BNP Paribas Asset Management has created a new department focussed on defined contribution (DC) pension saving in Europe, citing the PACTE law in France and the EU’s pan-European personal pension product (PEPP) regulation.
Arnaud Schwebel, a member of BNPP AM’s executive committee and former head of strategy, corporate development and public affairs at BNPP AM, has been appointed to lead the new department.
He will also be responsible for the operational supervision of BNP Paribas Epargne & Retraite Entreprises (ERE), the group’s provider of employee savings and collective retirement solutions in France, which is due to form an important part of the new Paris-based department.
Schwebel is also a director of Gambit, which provides a investment advisory digital solutions.
The asset manager also said the creation of the new department came against a backdrop of demographic and macroeconomic changes in recent years, which were leading to a “major reorganisation” of the system for financing retirement and fostering the development of “more relevant” saving solutions.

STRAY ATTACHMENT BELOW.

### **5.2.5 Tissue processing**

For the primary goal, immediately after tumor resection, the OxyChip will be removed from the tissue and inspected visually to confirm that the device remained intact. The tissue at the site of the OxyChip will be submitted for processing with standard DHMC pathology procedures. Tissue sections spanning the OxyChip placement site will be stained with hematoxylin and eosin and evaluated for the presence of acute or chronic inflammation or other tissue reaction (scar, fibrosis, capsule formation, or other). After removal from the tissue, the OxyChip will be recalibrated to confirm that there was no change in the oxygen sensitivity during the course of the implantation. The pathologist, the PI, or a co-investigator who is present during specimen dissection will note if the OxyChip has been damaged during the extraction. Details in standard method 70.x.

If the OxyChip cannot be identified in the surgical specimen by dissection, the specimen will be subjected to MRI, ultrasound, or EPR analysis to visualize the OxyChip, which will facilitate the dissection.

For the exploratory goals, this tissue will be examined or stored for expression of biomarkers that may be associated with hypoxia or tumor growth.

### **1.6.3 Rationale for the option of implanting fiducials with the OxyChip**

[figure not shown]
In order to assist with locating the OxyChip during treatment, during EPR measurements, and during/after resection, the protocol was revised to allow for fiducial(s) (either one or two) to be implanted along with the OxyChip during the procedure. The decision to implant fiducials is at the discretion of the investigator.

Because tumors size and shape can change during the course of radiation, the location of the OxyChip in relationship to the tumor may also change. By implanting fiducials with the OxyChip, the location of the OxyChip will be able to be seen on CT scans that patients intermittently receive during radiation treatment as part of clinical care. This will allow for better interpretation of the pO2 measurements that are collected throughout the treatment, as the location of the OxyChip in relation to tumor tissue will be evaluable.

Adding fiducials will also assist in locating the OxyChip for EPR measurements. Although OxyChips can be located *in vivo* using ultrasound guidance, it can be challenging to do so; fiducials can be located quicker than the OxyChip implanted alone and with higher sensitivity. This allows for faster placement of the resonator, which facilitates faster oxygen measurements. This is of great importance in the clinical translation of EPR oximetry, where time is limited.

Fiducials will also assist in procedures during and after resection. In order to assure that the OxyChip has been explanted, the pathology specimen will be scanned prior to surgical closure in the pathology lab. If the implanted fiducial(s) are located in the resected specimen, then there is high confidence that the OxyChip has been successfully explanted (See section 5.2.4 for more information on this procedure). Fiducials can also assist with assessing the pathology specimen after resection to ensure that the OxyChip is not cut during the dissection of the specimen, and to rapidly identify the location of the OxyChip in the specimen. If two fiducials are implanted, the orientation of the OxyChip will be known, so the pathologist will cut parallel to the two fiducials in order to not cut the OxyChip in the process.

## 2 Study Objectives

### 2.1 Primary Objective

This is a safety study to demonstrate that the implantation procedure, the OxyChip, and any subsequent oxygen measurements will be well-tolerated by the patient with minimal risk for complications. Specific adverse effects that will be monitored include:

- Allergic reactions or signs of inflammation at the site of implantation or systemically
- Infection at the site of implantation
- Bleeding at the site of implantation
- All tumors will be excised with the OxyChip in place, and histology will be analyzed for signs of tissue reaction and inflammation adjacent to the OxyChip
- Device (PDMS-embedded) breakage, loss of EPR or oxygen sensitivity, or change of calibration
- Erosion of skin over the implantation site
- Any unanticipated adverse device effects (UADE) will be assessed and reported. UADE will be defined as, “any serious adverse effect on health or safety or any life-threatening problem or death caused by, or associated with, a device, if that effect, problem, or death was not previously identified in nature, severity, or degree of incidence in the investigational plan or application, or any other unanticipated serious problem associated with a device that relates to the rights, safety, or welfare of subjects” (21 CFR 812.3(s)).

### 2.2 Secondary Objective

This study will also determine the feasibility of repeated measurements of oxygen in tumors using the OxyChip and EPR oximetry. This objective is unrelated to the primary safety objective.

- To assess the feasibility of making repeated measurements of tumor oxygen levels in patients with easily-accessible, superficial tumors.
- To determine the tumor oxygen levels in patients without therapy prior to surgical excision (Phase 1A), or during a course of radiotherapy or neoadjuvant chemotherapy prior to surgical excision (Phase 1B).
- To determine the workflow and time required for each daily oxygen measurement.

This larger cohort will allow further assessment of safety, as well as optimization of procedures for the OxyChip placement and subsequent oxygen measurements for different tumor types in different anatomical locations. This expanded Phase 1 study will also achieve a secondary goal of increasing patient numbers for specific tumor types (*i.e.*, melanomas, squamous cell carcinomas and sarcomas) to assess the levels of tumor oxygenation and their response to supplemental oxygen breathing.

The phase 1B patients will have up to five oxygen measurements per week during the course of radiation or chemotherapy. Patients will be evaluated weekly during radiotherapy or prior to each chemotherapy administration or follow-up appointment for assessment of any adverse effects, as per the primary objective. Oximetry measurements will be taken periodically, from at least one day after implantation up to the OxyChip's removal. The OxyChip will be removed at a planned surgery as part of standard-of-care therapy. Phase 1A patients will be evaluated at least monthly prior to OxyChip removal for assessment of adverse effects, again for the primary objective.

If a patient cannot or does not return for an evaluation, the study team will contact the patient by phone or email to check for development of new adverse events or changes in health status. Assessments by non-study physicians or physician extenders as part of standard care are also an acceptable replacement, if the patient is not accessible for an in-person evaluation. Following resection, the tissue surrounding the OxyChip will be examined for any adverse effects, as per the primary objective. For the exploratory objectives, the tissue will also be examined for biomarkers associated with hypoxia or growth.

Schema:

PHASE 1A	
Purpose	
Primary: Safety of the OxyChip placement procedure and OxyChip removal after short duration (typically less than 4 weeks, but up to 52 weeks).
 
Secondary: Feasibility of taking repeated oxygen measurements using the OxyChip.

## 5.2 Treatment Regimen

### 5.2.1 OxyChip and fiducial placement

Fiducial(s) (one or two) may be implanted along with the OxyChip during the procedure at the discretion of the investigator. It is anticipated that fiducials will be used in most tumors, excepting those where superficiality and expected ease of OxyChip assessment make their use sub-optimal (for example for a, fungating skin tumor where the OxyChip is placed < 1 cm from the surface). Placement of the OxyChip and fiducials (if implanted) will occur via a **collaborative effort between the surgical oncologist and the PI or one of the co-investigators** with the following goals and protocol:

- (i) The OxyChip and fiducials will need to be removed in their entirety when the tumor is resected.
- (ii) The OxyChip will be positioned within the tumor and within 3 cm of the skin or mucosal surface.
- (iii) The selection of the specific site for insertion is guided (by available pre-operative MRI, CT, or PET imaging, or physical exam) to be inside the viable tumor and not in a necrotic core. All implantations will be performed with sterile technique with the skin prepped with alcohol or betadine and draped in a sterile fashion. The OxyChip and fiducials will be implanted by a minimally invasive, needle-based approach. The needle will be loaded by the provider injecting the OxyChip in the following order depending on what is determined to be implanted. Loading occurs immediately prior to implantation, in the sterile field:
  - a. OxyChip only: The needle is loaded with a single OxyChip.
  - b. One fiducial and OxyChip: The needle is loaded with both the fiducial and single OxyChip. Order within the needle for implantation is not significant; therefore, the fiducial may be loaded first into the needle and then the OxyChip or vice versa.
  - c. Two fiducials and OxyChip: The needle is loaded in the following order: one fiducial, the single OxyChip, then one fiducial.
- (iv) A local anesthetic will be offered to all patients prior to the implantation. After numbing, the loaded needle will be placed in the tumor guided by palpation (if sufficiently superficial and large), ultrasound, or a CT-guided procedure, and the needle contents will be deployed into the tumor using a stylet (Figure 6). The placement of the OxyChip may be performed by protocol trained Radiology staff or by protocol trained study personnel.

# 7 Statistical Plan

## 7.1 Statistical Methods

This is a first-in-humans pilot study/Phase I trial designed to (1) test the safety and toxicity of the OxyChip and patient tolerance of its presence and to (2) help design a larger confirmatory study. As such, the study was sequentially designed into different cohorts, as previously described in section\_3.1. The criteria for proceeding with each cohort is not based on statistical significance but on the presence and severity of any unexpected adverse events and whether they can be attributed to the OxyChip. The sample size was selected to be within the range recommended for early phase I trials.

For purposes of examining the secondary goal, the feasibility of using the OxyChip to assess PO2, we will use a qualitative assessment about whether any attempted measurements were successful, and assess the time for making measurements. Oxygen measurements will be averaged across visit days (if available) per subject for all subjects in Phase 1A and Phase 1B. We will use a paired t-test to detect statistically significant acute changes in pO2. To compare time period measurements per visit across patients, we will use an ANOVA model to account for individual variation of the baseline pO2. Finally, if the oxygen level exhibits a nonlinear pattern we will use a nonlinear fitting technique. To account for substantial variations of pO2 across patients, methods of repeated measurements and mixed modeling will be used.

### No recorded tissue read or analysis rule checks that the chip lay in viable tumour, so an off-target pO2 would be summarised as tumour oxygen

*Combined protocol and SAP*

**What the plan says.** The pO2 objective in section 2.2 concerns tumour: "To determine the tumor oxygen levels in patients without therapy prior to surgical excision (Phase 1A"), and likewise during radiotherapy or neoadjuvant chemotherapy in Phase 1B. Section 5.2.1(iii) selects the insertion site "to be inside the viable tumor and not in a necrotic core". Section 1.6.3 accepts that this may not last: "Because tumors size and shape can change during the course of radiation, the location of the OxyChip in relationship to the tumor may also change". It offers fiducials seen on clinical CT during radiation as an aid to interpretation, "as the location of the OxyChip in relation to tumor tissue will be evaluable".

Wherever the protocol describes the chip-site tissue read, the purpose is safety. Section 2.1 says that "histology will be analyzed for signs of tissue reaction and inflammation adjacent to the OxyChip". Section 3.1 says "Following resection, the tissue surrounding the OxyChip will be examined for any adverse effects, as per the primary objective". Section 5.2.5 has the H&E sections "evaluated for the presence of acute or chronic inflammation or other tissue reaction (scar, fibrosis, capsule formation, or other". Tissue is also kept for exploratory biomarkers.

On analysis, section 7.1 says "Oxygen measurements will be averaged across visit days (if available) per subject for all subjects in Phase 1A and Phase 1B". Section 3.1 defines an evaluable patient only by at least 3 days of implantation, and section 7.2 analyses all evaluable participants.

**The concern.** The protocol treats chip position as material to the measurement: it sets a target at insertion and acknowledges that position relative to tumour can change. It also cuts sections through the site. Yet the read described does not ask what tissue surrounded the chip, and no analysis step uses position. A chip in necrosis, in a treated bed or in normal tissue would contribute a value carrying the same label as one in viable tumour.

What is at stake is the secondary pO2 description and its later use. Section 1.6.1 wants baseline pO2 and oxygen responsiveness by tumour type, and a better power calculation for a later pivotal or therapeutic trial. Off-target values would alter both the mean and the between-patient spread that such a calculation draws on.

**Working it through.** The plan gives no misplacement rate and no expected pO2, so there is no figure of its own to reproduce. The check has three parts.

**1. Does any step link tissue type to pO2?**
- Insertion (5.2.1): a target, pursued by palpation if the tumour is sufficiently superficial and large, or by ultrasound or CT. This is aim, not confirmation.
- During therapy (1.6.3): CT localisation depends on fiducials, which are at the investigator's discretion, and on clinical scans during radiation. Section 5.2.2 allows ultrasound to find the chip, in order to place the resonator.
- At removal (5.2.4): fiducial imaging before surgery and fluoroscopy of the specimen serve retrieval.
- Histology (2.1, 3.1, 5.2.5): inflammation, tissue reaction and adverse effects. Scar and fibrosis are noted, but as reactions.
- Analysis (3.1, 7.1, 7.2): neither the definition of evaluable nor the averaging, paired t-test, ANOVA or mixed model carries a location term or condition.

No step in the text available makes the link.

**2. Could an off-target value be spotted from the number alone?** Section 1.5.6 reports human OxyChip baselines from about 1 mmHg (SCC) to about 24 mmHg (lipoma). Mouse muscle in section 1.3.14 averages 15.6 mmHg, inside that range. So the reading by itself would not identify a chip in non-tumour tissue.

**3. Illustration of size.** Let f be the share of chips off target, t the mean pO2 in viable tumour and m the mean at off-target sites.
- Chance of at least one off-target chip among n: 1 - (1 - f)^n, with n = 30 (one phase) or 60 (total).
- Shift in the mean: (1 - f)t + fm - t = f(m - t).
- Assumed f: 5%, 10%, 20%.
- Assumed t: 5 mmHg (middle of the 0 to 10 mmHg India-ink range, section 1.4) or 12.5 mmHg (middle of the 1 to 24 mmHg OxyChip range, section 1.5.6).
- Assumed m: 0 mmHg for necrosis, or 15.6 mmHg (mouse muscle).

“The development of pension savings is a structural trend in France and Europe,” said Frédéric Janbon, CEO of BNP Paribas Asset Management.
“One of the major challenges will be to encourage individuals to redirect their savings towards long term savings – beneficial both for savers and for financing the economy – specifically dedicated to retirement. The creation of this new department reflects this structural change and is a strategic challenge for BNPP AM.”
The PACTE law aims to transform pension saving in France, where life insurance has been dominant. The PEPP regulation is intended to provide a framework for a standardised voluntary cross-border pension product to complement public and workplace pensions, in particular for mobile workers.
BNPP AM said they would both new opportunities for pension savings, as pension schemes become more attractive “due to their greater portability, homogeneity and flexibility”.
A spokesperson for BNPP AM told IPE the scope of the new department was wider Europe, not just France.